But while Semenya has come under the spotlight because of her apparent masculine outlook, certainly acquired from mingling with boys as a football loving girl, other women with the same biological make-up but with more feminine outlook, due to more feminine association, may be more fortunate. Semenya’s case is in no way isolated. However, although Maria Mutola of Mozambique and Palema Jelimo Kenya were suspected of having elevated male hormone levels, there was no media frenzy concerning their athletic excellence. Former number one tennis seed, Martina Navrátilová, albeit her wins and masculine build was never subjected to such ridicule. Jackie Joyner, a multiple athletics medal winner, who hid behind inches thick make-up, was never questioned. Or was the political power their country, the United States, represented a natural deterrent factor to the media who have found a soft spot in Semenya? Santhi Soundarajan, an Indian 800 metre runner, was also less fortunate when she was deprived of a silver medal she won during the Asian Games in Doha in 2006 after she failed her femininity test. The fact that Santhi won silver and not gold could mean that having male hormones does not give an automatic advantage. One has to work hard to win gold in an international competition. Semenya was not just a winner. She broke a record. The young woman had worked hard to achieve her incontestable victory.
The curiosity here is if she is judged ineligible to compete as a woman, she would also be ineligible to compete as a man; and if she refuses to consent to treatment for her natural hormone excessiveness, she must be allowed to compete as an intersex athlete as the IAAF, based on moral obligation, cannot really ban a naturally fit human being from competing if that person is not consuming performance enhancement drugs. And Caster Semenya is not using any male hormone drug. The IAAF must make provision for her to compete, and that may be by introducing the third gender category for athletes like Semanya. Perhaps this case may open a can of worms on the gender categorization of our societies and the provisions we make for equality as humans.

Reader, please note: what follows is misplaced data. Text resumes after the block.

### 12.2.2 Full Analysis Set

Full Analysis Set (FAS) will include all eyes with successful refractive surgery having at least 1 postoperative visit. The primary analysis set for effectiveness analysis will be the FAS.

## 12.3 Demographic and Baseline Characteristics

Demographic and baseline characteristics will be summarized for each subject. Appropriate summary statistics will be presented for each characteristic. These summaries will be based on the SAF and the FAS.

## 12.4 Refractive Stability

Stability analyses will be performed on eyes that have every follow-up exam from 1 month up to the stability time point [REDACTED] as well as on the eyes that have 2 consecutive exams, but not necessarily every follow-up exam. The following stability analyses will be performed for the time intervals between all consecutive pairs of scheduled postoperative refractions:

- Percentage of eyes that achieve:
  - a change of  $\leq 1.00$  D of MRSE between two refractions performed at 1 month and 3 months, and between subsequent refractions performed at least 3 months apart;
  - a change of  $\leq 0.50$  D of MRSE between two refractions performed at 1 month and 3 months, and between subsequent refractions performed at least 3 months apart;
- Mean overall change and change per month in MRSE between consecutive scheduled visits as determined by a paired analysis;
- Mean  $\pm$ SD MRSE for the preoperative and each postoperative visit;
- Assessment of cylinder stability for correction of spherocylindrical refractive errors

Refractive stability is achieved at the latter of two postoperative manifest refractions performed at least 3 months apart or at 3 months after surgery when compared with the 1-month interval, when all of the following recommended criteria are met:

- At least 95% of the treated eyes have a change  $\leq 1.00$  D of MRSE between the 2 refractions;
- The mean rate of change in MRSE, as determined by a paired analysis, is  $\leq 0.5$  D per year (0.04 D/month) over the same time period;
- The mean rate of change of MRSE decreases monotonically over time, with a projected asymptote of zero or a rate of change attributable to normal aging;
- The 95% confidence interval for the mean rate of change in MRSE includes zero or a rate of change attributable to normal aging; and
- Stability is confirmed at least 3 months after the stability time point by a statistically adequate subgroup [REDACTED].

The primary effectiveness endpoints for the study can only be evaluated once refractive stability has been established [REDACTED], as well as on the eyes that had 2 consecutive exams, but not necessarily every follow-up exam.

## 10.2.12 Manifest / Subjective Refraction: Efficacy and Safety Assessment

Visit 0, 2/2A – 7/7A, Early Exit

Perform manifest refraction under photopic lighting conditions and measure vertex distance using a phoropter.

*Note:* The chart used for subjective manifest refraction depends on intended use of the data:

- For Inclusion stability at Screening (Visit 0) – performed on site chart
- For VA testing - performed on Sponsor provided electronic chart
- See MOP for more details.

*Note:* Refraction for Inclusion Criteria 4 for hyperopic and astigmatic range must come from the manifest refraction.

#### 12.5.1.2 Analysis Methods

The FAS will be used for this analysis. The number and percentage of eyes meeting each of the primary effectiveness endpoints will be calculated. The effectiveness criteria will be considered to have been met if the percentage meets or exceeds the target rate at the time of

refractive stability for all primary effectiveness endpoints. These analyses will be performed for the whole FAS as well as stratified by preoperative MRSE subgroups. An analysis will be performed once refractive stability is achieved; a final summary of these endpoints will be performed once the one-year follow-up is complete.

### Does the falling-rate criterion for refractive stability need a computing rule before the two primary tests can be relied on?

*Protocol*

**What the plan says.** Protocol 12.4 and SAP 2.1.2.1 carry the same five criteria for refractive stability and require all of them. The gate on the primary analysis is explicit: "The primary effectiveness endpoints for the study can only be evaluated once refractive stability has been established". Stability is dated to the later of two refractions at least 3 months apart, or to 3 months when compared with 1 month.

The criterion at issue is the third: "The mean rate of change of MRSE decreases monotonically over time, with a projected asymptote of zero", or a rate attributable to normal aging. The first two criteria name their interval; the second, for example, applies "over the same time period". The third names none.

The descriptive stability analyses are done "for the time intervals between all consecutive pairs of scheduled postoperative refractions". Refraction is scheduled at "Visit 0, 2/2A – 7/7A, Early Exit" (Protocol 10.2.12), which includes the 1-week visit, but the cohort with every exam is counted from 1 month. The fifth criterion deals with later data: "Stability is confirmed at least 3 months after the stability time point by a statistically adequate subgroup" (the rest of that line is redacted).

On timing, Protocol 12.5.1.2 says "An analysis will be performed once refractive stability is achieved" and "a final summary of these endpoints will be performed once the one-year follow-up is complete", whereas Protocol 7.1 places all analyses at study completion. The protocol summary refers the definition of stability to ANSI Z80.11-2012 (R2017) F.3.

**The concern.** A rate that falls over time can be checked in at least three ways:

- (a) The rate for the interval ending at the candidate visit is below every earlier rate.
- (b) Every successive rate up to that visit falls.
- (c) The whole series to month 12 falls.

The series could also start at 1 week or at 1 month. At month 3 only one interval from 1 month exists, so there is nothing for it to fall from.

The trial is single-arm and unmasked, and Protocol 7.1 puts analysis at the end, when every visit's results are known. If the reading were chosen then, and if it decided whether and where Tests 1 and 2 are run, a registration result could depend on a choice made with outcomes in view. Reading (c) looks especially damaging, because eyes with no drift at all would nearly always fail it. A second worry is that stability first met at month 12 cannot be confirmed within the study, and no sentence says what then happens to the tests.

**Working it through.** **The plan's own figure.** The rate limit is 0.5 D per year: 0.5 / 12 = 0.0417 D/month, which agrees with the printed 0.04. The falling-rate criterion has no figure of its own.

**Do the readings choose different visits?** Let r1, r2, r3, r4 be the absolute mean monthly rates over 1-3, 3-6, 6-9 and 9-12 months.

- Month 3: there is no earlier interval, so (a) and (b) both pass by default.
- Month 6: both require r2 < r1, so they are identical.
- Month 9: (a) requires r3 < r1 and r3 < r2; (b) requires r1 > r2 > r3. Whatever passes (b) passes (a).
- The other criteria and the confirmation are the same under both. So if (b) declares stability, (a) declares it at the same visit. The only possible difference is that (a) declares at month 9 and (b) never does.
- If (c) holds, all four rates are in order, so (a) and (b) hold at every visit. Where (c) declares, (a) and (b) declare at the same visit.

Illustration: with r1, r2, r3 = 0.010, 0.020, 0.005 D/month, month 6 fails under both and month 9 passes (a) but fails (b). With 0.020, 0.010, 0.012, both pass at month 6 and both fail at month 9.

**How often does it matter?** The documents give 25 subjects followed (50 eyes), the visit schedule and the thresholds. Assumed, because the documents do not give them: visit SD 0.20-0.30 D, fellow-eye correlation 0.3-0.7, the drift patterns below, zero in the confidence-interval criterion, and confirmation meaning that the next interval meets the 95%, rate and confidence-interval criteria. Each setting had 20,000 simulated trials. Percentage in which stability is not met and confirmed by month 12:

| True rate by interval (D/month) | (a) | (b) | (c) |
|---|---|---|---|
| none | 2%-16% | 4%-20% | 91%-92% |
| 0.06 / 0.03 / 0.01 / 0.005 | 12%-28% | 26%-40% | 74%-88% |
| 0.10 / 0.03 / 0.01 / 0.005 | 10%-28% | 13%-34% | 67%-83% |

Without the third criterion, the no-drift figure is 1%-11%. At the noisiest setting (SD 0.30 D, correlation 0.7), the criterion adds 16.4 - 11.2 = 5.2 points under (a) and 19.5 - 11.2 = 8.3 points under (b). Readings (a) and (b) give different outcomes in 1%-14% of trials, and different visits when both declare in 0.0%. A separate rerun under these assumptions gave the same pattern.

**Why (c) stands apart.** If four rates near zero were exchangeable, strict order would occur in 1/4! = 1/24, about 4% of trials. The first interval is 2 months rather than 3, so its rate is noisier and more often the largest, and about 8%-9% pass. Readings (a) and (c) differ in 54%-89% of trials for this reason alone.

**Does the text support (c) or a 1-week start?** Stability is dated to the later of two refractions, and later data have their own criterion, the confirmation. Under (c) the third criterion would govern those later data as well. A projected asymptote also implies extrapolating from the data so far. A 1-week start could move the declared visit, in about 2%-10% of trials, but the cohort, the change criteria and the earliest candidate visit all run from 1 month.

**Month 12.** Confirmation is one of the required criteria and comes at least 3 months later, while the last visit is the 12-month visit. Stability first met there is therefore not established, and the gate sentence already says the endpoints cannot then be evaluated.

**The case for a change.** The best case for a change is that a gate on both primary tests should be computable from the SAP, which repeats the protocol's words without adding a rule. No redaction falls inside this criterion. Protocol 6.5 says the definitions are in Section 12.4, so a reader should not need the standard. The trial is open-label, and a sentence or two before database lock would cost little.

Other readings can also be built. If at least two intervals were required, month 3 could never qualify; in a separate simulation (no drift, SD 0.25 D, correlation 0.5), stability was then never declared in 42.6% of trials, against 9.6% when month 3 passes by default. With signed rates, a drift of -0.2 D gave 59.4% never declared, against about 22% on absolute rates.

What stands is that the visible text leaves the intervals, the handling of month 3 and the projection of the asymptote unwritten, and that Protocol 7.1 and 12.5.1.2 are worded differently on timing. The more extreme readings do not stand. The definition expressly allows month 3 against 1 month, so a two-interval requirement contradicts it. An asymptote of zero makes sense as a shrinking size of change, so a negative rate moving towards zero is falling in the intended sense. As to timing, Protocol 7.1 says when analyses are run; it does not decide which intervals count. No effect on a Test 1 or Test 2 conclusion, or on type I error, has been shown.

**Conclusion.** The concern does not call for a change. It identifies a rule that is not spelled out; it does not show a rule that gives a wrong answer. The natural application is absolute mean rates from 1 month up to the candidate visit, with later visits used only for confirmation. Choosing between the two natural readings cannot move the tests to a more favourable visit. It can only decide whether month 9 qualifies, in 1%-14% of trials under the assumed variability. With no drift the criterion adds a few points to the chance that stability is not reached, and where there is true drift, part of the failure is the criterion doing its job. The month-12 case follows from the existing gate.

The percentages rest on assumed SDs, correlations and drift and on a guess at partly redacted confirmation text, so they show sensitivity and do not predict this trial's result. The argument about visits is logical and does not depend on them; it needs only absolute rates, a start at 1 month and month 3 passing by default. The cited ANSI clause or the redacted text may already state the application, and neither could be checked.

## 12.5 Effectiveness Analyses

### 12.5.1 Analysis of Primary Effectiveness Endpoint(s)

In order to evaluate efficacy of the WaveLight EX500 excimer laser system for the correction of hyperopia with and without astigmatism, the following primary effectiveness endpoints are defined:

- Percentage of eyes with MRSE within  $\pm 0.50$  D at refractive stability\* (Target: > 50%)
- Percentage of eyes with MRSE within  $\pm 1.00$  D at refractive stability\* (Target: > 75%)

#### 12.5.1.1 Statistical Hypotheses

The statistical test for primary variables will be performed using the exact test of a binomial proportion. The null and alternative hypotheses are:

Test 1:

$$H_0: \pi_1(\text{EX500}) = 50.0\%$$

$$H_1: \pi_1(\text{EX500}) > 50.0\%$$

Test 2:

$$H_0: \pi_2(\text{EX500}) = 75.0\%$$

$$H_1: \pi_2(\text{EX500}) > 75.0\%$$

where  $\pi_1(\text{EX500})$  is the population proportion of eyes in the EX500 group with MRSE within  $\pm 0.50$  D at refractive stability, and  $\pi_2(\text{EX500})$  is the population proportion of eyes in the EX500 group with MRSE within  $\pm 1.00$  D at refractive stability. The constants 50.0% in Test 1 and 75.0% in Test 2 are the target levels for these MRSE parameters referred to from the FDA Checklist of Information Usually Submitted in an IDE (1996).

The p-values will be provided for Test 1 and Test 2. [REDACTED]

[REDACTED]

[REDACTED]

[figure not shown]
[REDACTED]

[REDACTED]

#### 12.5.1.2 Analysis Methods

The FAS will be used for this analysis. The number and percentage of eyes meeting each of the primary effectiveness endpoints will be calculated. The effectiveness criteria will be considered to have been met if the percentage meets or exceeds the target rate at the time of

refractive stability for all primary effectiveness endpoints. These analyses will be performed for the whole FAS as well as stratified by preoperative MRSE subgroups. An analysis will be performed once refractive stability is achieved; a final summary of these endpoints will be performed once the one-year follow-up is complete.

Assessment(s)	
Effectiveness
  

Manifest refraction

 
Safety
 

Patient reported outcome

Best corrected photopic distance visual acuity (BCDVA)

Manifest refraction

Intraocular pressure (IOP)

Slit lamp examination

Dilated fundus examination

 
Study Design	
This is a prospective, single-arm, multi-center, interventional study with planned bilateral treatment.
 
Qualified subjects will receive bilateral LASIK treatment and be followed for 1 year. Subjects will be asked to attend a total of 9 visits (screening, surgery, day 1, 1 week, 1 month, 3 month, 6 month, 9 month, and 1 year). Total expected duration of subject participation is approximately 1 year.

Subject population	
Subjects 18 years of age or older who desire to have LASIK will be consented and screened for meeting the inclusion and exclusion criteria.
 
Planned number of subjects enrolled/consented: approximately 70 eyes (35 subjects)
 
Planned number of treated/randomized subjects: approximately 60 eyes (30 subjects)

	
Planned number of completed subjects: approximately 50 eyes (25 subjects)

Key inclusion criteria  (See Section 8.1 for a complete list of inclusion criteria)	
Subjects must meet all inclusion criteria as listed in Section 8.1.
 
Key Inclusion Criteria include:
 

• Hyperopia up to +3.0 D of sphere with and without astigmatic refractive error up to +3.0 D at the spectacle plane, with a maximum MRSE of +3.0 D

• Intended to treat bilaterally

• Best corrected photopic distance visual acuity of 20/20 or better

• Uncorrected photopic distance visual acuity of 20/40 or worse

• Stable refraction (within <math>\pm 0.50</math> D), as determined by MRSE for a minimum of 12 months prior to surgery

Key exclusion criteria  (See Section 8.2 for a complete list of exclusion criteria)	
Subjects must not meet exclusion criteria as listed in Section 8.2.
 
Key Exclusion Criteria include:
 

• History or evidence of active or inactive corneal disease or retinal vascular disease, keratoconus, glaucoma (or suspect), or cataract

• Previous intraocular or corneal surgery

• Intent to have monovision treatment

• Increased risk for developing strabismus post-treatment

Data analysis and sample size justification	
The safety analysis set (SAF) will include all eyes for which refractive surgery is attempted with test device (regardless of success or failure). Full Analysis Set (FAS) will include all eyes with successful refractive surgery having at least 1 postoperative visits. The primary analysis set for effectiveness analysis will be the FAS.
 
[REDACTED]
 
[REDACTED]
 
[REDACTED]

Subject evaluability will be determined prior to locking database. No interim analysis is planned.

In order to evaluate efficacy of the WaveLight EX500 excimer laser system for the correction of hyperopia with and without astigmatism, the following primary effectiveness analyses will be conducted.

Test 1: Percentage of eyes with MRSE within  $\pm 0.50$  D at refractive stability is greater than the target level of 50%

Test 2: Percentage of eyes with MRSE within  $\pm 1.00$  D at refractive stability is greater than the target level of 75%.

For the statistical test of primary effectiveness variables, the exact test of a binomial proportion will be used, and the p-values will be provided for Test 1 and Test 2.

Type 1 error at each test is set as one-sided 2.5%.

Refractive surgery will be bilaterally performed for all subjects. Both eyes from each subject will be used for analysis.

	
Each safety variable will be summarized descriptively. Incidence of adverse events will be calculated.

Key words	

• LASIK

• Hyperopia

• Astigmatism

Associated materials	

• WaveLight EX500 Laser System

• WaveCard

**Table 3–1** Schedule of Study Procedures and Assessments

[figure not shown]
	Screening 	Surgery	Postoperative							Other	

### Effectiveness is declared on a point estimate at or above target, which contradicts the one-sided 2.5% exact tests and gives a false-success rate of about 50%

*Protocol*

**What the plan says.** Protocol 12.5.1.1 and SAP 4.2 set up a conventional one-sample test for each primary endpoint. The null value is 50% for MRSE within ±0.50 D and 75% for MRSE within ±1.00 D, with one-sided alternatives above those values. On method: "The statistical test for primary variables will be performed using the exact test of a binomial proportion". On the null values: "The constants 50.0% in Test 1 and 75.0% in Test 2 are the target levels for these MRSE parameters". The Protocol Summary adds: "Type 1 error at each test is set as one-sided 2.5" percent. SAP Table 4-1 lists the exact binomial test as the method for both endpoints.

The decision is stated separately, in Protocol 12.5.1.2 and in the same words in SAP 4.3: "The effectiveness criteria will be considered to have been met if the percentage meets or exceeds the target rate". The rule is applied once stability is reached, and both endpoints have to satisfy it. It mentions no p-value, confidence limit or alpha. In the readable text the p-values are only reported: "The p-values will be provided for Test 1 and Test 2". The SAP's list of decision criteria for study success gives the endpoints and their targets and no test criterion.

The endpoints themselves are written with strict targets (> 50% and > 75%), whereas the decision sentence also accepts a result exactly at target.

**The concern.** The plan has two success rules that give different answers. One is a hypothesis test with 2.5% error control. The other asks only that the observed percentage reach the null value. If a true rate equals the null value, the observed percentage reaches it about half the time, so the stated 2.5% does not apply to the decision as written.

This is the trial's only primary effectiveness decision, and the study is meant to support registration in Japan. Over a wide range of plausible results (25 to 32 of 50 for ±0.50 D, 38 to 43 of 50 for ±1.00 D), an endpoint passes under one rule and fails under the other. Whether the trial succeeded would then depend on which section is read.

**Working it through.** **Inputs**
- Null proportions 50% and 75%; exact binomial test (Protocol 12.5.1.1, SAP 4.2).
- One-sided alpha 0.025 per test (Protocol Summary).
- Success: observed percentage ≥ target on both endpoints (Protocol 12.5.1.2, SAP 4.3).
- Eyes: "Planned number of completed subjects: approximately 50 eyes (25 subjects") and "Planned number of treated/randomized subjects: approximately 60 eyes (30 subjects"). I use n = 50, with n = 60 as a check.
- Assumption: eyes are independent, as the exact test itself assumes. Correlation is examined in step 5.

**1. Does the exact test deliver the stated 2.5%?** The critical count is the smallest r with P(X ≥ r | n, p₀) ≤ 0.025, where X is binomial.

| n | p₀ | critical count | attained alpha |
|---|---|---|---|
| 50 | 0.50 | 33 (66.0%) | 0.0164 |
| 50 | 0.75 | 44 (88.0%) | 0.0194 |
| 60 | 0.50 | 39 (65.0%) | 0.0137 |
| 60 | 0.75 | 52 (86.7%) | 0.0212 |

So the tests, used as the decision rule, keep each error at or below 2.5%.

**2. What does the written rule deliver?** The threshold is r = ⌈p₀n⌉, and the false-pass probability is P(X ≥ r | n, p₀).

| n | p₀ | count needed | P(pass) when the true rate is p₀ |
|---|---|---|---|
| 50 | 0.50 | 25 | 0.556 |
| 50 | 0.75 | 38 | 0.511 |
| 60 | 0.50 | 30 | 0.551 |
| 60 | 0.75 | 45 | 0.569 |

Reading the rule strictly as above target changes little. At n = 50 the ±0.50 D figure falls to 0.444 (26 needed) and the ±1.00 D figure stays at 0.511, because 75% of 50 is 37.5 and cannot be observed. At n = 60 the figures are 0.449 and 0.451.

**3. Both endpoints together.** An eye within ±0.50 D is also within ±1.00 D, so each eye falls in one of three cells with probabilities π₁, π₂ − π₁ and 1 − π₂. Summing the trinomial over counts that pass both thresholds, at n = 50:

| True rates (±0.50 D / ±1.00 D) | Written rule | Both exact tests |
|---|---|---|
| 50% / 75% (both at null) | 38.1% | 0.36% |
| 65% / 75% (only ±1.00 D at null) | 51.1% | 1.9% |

Because of Semanya, gender may no longer be divided into two categories; male and female, but a third gender category known as intersex; introduced and considered in our ever-changing society. Maybe it is time for society to understand that things are not always, exactly one or the other, but that a large gray area exists between either ends. Those in this gray area have a right, just like those in the black or white area, to live without barriers. Meanwhile, if the IAAF is only seeking to have females who are "100% women" as Pierre Weiss put it and impose restrictions on Caster Semenya because of her testosterone levels, their obligation to test every single female athlete will reveal some shockers. All that glitters, afterall, is not gold. Had Caster Semenya adopted her new look before the Berlin Games, none of this would have happened. The IAAF needs to look beyond make-up and long hair and subject every woman to those feminity tests. In fact, the IAAF may be getting ready to close shop on “feminine” events!